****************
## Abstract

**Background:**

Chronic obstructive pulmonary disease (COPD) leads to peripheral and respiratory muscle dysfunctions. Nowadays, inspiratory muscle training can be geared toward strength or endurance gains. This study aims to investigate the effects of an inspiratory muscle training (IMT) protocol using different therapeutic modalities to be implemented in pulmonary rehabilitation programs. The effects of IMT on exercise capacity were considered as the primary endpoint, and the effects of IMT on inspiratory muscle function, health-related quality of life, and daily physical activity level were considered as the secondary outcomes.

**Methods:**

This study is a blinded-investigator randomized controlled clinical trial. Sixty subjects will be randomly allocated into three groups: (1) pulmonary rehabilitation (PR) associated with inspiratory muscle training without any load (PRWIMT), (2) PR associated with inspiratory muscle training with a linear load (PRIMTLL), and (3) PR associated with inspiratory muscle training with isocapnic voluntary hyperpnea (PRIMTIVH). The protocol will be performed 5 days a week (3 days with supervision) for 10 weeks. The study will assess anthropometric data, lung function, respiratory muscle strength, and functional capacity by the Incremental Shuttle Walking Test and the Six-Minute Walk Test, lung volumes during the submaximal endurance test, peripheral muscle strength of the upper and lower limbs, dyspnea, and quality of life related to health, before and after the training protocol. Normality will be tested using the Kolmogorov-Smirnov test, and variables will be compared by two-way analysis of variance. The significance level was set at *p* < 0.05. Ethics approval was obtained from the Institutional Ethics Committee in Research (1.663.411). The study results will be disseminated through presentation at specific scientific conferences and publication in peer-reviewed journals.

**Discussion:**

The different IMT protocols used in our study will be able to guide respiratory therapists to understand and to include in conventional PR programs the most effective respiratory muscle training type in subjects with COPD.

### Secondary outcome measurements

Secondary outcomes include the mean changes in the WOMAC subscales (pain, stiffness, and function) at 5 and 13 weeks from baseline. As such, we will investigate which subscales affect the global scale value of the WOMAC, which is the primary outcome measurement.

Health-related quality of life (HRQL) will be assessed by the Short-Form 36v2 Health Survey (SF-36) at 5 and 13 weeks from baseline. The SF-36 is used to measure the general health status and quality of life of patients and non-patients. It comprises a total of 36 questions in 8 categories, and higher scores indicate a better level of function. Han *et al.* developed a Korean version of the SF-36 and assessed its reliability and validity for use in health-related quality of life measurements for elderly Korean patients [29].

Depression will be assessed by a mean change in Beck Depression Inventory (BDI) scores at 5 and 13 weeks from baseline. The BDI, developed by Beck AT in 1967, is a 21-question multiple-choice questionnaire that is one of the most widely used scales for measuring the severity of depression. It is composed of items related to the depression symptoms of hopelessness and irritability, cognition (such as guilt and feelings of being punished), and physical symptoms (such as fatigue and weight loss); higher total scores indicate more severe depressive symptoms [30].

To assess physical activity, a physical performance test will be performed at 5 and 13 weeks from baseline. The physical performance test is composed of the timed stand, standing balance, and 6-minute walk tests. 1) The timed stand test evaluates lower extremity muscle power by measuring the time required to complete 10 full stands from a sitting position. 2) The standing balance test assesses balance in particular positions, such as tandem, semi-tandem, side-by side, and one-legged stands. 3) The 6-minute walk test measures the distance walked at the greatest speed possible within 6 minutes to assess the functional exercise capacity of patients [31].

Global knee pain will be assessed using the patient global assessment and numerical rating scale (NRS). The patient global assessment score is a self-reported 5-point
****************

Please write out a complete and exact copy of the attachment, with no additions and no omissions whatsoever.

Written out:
## Abstract

**Background:**

Chronic obstructive pulmonary disease (COPD) leads to peripheral and respiratory muscle dysfunctions. Nowadays, inspiratory muscle training can be geared toward strength or endurance gains. This study aims to investigate the effects of an inspiratory muscle training (IMT) protocol using different therapeutic modalities to be implemented in pulmonary rehabilitation programs. The effects of IMT on exercise capacity were considered as the primary endpoint, and the effects of IMT on inspiratory muscle function, health-related quality of life, and daily physical activity level were considered as the secondary outcomes.

**Methods:**

This study is a blinded-investigator randomized controlled clinical trial. Sixty subjects will be randomly allocated into three groups: (1) pulmonary rehabilitation (PR) associated with inspiratory muscle training without any load (PRWIMT), (2) PR associated with inspiratory muscle training with a linear load (PRIMTLL), and (3) PR associated with inspiratory muscle training with isocapnic voluntary hyperpnea (PRIMTIVH). The protocol will be performed 5 days a week (3 days with supervision) for 10 weeks. The study will assess anthropometric data, lung function, respiratory muscle strength, and functional capacity by the Incremental Shuttle Walking Test and the Six-Minute Walk Test, lung volumes during the submaximal endurance test, peripheral muscle strength of the upper and lower limbs, dyspnea, and quality of life related to health, before and after the training protocol. Normality will be tested using the Kolmogorov-Smirnov test, and variables will be compared by two-way analysis of variance. The significance level was set at *p* < 0.05. Ethics approval was obtained from the Institutional Ethics Committee in Research (1.663.411). The study results will be disseminated through presentation at specific scientific conferences and publication in peer-reviewed journals.

**Discussion:**

The different IMT protocols used in our study will be able to guide respiratory therapists to understand and to include in conventional PR programs the most effective respiratory muscle training type in subjects with COPD.

### Secondary outcome measurements

Secondary outcomes include the mean changes in the WOMAC subscales (pain, stiffness, and function) at 5 and 13 weeks from baseline. As such, we will investigate which subscales affect the global scale value of the WOMAC, which is the primary outcome measurement.

Health-related quality of life (HRQL) will be assessed by the Short-Form 36v2 Health Survey (SF-36) at 5 and 13 weeks from baseline. The SF-36 is used to measure the general health status and quality of life of patients and non-patients. It comprises a total of 36 questions in 8 categories, and higher scores indicate a better level of function. Han *et al.* developed a Korean version of the SF-36 and assessed its reliability and validity for use in health-related quality of life measurements for elderly Korean patients [29].

Depression will be assessed by a mean change in Beck Depression Inventory (BDI) scores at 5 and 13 weeks from baseline. The BDI, developed by Beck AT in 1967, is a 21-question multiple-choice questionnaire that is one of the most widely used scales for measuring the severity of depression. It is composed of items related to the depression symptoms of hopelessness and irritability, cognition (such as guilt and feelings of being punished), and physical symptoms (such as fatigue and weight loss); higher total scores indicate more severe depressive symptoms [30].

To assess physical activity, a physical performance test will be performed at 5 and 13 weeks from baseline. The physical performance test is composed of the timed stand, standing balance, and 6-minute walk tests. 1) The timed stand test evaluates lower extremity muscle power by measuring the time required to complete 10 full stands from a sitting position. 2) The standing balance test assesses balance in particular positions, such as tandem, semi-tandem, side-by side, and one-legged stands. 3) The 6-minute walk test measures the distance walked at the greatest speed possible within 6 minutes to assess the functional exercise capacity of patients [31].

Global knee pain will be assessed using the patient global assessment and numerical rating scale (NRS). The patient global assessment score is a self-reported 5-point